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I am not so familiar with forall, but recently read this question: What does the `forall` keyword in Haskell/GHC do?

In one of the answers is this example:

 {-# LANGUAGE RankNTypes #-}
 liftTup :: (forall x. x -> f x) -> (a, b) -> (f a, f b)
 liftTup liftFunc (t, v) = (liftFunc t, liftFunc v)

The explanation is good and I understand what forall is doing here. But I'm wondering, is there a particular reason why this isn't the default behaviour. Is there ever a time where it would be disadvantageous?

Edit: I mean, is there are a reason why the forall's can't be inserted by default?

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Are you asking why the extension isn't on by default or why (x -> f x) -> (a,b) -> (f a, f b) isn't treated the same as (forall x. x -> f x) -> (a, b) -> (f a, f b)? If it's the latter, can you specify the logic by which you propose the compiler should decide where to insert the foralls? – sepp2k Apr 12 '12 at 18:05
The latter, and I wouldn't know where to begin proposing anything at all on this subject! – Peter Hall Apr 12 '12 at 18:23
Note that the type (x -> f x) -> (a, b) -> (f a, f b) is fairly useless. The function can't apply the first argument to either element of the tuple, so its result must be either or (⊥, ⊥). – hammar Apr 13 '12 at 0:42
up vote 15 down vote accepted

Well, it's not part of the Haskell 2010 standard, so it's not on by default, and is offered as a language extension instead. As for why it's not in the standard, rank-n types are quite a bit harder to implement than the plain rank-1 types standard Haskell has; they're also not needed all that frequently, so the Committee likely decided not to bother with them for reasons of language and implementation simplicity.

Of course, that doesn't mean rank-n types aren't useful; they are, very much so, and without them we wouldn't have valuable tools like the ST monad (which offers efficient, local mutable state — like IO where all you can do is use IORefs). But they do add quite a bit of complexity to the language, and can cause strange behaviour when applying seemingly benign code transformations. For instance, some rank-n type checkers will allow runST (do { ... }) but reject runST $ do { ... }, even though the two expressions are always equivalent without rank-n types. See this SO question for an example of the unexpected (and sometimes annoying) behaviour it can cause.

If, like sepp2k asks, you're instead asking why forall has to be explicitly added to type signatures to get the increased generality, the problem is that (forall x. x -> f x) -> (a, b) -> (f a, f b) is actually a more restrictive type than (x -> f x) -> (a, b) -> (f a, f b). With the latter, you can pass in any function of the form x -> f x (for any f and x), but with the former, the function you pass in must work for all x. So, for instance, a function of type String -> IO String would be a permissible argument to the second function, but not the first; it'd have to have the type a -> IO a instead. It would be pretty confusing if the latter was automatically transformed into the former! They're two very different types.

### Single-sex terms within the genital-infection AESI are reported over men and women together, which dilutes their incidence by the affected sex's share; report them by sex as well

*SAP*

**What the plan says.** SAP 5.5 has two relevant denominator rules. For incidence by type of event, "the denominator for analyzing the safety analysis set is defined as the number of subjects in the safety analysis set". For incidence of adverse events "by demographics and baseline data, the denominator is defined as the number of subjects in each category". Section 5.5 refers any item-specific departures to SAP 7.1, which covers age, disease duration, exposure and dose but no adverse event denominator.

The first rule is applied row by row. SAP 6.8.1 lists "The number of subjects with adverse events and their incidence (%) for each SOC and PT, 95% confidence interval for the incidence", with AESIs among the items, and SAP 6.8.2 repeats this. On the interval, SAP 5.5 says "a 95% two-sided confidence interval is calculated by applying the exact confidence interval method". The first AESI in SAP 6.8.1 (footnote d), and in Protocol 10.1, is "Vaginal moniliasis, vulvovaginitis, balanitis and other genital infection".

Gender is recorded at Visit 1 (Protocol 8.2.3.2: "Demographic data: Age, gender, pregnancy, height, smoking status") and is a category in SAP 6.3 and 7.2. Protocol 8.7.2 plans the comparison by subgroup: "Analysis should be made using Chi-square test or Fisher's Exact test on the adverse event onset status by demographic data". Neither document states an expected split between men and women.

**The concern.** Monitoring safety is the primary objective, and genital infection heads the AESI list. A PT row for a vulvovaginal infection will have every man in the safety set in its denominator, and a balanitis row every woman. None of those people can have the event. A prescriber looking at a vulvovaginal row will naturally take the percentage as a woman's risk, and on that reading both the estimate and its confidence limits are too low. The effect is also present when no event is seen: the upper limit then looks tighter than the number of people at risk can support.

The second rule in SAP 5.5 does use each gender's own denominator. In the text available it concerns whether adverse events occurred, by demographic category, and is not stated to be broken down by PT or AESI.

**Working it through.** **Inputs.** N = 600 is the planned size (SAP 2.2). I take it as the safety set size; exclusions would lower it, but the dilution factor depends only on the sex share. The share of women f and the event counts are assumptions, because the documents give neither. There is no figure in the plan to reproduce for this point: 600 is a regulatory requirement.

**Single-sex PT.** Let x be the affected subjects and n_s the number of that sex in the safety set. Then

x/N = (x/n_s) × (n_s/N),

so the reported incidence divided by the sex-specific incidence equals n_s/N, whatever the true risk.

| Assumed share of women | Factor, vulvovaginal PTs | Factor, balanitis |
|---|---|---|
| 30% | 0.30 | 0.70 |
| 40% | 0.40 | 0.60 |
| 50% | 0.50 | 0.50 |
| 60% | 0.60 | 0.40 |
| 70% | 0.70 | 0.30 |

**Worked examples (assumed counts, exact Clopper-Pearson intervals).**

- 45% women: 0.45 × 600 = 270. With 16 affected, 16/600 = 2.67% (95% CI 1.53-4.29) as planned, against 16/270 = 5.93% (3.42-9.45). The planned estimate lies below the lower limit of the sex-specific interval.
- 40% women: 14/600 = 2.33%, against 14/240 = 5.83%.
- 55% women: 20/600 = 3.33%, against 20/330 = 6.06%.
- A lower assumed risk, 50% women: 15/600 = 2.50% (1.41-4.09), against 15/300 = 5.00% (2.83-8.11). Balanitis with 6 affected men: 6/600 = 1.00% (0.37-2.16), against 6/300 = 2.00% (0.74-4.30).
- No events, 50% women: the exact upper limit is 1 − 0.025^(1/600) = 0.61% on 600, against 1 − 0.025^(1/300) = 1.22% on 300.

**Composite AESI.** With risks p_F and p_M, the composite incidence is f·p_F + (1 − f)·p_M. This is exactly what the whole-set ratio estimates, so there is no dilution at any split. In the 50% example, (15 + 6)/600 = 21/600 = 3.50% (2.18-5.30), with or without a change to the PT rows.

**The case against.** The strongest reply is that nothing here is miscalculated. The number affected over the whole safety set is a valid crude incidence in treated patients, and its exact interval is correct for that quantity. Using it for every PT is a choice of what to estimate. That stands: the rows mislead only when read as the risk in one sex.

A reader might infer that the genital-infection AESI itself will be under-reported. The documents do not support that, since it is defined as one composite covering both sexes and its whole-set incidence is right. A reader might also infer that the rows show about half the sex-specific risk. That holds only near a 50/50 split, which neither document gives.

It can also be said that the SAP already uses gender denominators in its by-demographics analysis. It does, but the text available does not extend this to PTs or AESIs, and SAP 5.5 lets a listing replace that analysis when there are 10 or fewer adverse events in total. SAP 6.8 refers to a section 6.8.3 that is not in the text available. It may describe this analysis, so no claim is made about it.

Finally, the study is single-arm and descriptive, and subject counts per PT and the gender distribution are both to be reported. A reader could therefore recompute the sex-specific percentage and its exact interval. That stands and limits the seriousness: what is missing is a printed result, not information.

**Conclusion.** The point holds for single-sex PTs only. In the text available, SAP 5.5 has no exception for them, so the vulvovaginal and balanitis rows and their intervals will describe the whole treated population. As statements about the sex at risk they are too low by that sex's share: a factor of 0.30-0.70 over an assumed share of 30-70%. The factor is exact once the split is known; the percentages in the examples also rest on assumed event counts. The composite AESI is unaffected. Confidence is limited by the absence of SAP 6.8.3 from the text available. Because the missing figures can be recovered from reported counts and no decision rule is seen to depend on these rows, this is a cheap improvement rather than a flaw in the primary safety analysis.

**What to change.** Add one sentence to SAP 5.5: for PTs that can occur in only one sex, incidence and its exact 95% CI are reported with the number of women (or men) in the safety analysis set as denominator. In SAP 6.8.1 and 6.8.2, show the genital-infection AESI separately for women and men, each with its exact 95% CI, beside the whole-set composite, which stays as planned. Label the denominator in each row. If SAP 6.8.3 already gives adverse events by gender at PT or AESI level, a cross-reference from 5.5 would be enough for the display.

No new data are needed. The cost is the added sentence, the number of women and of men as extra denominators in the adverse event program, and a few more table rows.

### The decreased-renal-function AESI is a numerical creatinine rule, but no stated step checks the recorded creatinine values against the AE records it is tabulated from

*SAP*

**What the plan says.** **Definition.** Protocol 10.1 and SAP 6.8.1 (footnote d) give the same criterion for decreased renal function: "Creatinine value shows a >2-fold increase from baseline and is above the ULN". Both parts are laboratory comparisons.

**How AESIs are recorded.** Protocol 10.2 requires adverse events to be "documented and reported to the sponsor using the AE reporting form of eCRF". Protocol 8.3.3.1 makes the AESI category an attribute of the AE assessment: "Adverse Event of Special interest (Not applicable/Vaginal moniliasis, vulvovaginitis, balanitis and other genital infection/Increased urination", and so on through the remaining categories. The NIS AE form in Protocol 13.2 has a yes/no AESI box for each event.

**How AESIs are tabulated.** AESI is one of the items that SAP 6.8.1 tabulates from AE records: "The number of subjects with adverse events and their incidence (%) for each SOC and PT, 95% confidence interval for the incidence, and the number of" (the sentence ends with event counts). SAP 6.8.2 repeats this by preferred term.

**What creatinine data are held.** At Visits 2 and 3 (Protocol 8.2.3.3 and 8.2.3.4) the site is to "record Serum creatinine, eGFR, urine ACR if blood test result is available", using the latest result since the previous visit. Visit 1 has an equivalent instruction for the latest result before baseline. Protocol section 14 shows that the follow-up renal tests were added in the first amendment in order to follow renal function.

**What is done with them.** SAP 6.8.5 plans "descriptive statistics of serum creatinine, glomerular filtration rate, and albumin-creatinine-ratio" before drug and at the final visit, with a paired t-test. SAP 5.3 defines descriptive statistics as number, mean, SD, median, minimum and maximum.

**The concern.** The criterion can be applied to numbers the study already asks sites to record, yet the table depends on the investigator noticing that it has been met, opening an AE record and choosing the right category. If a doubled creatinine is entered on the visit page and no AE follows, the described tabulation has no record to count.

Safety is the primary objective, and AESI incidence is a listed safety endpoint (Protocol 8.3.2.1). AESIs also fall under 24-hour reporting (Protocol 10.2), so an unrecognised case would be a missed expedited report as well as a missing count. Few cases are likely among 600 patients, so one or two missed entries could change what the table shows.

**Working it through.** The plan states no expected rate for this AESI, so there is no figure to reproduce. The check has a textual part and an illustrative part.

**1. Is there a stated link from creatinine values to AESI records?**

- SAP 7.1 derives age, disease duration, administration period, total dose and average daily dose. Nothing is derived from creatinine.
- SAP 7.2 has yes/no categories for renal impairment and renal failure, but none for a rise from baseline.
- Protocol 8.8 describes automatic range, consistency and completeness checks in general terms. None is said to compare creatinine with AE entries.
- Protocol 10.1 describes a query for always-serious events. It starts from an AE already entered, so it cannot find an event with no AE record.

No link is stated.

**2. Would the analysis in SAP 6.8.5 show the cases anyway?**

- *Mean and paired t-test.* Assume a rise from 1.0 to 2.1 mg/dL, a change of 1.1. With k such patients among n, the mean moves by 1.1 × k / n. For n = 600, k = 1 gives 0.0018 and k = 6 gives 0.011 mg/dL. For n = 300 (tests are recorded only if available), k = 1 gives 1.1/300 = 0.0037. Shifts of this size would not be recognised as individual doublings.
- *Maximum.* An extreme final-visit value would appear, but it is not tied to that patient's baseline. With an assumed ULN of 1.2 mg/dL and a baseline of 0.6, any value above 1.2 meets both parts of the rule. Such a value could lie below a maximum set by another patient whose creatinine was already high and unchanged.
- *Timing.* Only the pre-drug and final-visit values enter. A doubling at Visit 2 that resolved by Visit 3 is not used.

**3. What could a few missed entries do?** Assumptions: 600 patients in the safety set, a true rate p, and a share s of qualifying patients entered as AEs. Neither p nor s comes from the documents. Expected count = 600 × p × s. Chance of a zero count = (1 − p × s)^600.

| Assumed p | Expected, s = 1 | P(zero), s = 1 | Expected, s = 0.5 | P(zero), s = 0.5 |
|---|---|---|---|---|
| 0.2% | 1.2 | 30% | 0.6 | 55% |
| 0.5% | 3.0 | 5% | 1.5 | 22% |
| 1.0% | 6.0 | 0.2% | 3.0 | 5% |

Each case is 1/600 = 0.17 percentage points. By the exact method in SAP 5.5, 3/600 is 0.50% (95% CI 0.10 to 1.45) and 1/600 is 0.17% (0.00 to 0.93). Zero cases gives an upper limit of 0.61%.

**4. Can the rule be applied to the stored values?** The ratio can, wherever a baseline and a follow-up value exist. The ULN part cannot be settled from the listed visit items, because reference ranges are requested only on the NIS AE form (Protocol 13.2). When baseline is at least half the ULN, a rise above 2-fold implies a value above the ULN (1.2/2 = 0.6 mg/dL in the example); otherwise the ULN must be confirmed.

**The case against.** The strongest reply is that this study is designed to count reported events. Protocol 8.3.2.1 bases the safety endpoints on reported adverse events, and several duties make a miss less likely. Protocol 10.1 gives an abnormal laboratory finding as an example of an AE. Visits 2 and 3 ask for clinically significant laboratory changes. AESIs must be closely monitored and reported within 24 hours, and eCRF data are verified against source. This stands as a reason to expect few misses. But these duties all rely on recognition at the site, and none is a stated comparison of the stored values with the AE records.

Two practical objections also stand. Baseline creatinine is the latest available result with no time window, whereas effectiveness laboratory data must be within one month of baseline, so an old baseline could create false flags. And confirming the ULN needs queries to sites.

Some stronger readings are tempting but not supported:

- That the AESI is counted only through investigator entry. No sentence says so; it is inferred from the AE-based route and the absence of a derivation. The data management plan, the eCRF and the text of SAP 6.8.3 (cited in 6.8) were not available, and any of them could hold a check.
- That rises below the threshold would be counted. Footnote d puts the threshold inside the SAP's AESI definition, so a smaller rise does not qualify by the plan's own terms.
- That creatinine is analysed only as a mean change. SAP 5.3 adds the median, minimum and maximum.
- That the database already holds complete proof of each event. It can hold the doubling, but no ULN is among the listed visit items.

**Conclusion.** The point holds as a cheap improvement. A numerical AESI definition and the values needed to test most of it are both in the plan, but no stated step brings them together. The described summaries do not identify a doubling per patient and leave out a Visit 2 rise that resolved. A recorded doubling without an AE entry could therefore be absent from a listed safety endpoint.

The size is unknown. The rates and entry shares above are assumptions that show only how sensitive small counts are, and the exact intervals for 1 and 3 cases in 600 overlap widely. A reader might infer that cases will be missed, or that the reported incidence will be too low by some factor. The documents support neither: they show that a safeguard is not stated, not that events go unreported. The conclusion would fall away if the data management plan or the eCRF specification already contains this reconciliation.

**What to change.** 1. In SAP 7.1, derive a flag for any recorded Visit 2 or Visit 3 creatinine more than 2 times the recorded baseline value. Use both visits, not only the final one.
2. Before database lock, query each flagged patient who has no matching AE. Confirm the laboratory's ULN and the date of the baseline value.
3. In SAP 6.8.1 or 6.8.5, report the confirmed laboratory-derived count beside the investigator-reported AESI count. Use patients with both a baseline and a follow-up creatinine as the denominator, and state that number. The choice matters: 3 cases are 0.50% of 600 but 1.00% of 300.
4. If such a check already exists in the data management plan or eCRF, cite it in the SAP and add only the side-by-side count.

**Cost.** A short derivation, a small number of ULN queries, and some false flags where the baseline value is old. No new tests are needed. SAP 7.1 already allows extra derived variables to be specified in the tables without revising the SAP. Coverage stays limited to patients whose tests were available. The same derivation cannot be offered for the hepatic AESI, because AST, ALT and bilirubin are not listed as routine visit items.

It might make more sense with the implicit foralls made explicit:

forall f x a b. (x -> f x)           -> (a, b) -> (f a, f b)
forall f a b.   (forall x. x -> f x) -> (a, b) -> (f a, f b)
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I think I need to digest this some more :) – Peter Hall Apr 12 '12 at 18:37
Also, for second and higher order polymorphism, there's no such thing as the most general type, ∀ b. (∀ a. a → b) → (b, b) isn't more general than ∀ c d. (∀ a b. a → b) → (c, d) nor the other way around. And while type inference is decidable for first and second order polymorphism, it is not for third and higher. – Vitus Apr 12 '12 at 21:12
@vitus - can you provide a reference for decidability of second order polymorphism? I'm unfamiliar with it. – John L Apr 12 '12 at 23:31
@JohnL: I've found it in this wikipedia article, which in turn references Pierce's Types and Programming Languages. – Vitus Apr 13 '12 at 6:18
@JohnL: It should be in chapter 23.8. (rank 2 polymorphism restriction of System F): Kfoury and Wells (1999) gave the first correct type reconstruction algorithm for the rank 2 system and showed that type reconstruction for ranks 3 and higher of System F is undecidable. – Vitus Apr 13 '12 at 11:39

I suspect that higher rank types aren't enabled by default because they make type inference undecidable. This is also why, even with the extension enabled, you need to use the forall keyword to get a higher-rank type - GHC assumes that all types are rank-1 unless explicitly told otherwise in order to infer as much type information as possible.

Put another way, there's no general way to infer a higher-rank type (forall x. x -> f x) -> (a,b) -> (f a, f b), so the only way to get that type is by an explicit type signature.

Edit: per Vitus's comments above, rank-2 type inference is decidable, but higher-rank polymorphism isn't. So this type signature is technically inferrable (although the algorithm is more complex). Whether the extra complexity of enabling rank-2 polymorphic type inference is worthwhile is debatable...

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